- If you live with cats, never have lilies in the home. Regardless of how out of reach you think they may be, it’s just not worth the risk. Cats jump, dead leaves fall, vases spill, and pollen travels on breezes – any of these scenarios can kill your cat.
- Keep your cats indoors. Many people have lilies in their garden. If your cat is outdoors, unless they are in a secure outdoor enclosure (such as a catio or something like the Kittywalk System), there is no way to ensure that they will not eat or rub up against those lilies.
- When sending flower bouquets to friends or family members with cats, specifically request no lilies. To make sure they listen to your request, tell them that the recipient is deathly allergic to the flowers.
Some florists may not be aware of the dangers of lilies to cats, and they don’t need to know that the ‘recipient’ you are referring to is your friend’s cat.
- Inform your friends and family members of the dangers of lilies to cats. The more people that know about the risk, the more cats we can save from lily toxicity and possible death.
Please share our Lilies Kill Cats article and infographic. And see here for a more extensive list of poisonous plants and flowers – and some non-toxic alternatives.
Do Lilies Kill Dogs, Too?
Thankfully for dog lovers, the effect that the toxin in these lilies has on cat kidneys isn't seen in dog kidneys (or any other parts of dogs, for that matter). So no, the "true" lilies of the Lilium genus and the daylilies of the Hemerocallis genus are not toxic to dogs.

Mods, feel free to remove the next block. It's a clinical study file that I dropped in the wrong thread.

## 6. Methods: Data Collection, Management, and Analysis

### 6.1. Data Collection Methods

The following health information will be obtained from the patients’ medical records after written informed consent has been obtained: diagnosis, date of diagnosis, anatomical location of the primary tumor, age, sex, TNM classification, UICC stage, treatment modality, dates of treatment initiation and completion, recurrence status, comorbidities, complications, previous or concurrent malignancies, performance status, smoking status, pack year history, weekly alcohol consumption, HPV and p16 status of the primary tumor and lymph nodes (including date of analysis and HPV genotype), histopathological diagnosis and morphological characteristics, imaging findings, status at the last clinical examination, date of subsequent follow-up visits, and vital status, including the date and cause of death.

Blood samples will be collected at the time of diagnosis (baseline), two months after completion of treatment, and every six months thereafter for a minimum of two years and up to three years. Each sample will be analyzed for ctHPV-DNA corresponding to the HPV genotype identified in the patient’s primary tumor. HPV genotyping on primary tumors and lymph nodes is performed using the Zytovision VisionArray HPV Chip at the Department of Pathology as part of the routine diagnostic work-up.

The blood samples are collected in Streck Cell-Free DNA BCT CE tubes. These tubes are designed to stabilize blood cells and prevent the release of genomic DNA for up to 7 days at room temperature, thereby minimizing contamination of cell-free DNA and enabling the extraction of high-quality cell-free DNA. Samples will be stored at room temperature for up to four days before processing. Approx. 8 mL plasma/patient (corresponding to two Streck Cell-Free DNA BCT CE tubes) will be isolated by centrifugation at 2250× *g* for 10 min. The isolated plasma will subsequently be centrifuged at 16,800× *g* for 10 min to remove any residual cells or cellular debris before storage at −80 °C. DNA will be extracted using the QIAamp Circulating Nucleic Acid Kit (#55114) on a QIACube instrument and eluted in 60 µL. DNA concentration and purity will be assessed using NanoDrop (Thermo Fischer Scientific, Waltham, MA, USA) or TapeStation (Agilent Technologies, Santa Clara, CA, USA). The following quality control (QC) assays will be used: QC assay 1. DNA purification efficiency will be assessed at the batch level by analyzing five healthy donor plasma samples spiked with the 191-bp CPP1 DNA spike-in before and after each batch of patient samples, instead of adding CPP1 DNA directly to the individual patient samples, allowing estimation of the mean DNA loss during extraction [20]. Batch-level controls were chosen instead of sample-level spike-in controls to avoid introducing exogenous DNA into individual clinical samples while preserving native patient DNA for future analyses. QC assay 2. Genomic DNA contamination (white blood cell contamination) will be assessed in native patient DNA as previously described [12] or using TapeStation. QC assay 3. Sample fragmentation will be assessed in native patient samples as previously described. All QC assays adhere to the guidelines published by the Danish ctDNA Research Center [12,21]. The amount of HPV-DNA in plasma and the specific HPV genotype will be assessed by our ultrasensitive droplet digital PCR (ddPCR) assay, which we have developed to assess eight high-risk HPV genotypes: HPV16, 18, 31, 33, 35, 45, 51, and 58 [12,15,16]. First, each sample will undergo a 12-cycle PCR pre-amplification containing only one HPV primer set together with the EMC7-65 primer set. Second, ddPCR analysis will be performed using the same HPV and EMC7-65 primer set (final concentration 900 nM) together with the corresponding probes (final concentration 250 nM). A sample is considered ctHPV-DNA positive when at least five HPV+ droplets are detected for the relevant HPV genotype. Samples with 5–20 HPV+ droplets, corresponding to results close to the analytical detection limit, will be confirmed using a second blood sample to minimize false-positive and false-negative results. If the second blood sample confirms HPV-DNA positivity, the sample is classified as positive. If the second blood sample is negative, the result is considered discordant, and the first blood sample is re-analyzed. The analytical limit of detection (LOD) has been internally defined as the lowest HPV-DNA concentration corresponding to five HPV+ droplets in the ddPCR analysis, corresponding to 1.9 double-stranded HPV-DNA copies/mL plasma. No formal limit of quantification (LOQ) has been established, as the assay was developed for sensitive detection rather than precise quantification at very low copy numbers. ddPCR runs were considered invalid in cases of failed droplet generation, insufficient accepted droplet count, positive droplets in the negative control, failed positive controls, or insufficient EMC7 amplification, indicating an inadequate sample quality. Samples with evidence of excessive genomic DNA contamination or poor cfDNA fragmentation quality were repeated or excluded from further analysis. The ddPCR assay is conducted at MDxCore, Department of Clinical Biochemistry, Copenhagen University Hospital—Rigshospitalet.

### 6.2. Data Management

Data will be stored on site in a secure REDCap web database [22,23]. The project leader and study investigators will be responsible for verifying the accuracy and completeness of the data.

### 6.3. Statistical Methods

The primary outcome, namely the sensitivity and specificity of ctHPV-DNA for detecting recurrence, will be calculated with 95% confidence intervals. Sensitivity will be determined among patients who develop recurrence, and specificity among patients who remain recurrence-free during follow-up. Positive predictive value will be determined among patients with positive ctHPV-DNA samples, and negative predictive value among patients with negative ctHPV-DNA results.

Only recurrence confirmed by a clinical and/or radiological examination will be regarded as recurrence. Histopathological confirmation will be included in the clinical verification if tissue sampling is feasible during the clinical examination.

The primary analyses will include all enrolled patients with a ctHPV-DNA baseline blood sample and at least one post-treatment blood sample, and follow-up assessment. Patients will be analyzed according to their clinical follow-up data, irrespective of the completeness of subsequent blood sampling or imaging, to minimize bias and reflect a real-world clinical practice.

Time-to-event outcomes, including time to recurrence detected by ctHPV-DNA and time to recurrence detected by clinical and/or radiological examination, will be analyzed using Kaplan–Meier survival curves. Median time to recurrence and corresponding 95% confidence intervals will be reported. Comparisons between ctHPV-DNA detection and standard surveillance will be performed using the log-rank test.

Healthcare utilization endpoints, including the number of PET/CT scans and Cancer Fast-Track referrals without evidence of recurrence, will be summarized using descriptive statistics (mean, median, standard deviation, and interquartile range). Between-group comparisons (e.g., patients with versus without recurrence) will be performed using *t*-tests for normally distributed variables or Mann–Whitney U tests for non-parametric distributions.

A dog that nibbles on some of these lilies will usually only suffer some mild digestive upset, but their kidneys should keep on truckin' along just fine.
Are Lily of the Valley, Peace Lilies, or Calla Lilies Dangerous to Cats or Dogs?
Wondering about the lily of the valley plant? Or peace lilies and calla lilies? Though none of these are actual lilies and are in completely different genera than the "true lilies" and daylilies discussed above, they can cause problems for both cats and dogs... but in entirely different ways.
Like the foxglove plant, the lily of the valley contains cardiac glycoside compounds that can cause the heart to beat abnormally (called an arrhythmia) and can lead to cardiac arrest for both cats and dogs (and people!).
On the other hand (or paw, as the case may be), both peace lilies and calla lilies contain insoluble oxalates that can cause irritation and inflammation of the tongue and other tissues within the mouth, as well as the tissues of the digestive system, when swallowed.
Very rarely, these insoluble oxalates can cause inflammation and swelling around the entrance to the trachea ("windpipe") and make it difficult for an affected cat or dog to breathe.
So the short answer is "yes"—the lily of the valley, peace lily, and calla lily can all cause problems for both cats and dogs. The lily of the valley should be considered very toxic, given it's effect on the heart, while the peace and calla lilies would be considered only mildly toxic to both cats and dogs.
Comparatively, the "true lilies" and daylilies talked about above are to be considered extremely toxic to cats (and non-toxic to dogs), given both their devastating effect on cat kidneys and how common they are in bouquets and as "stand alone" flowers and plants.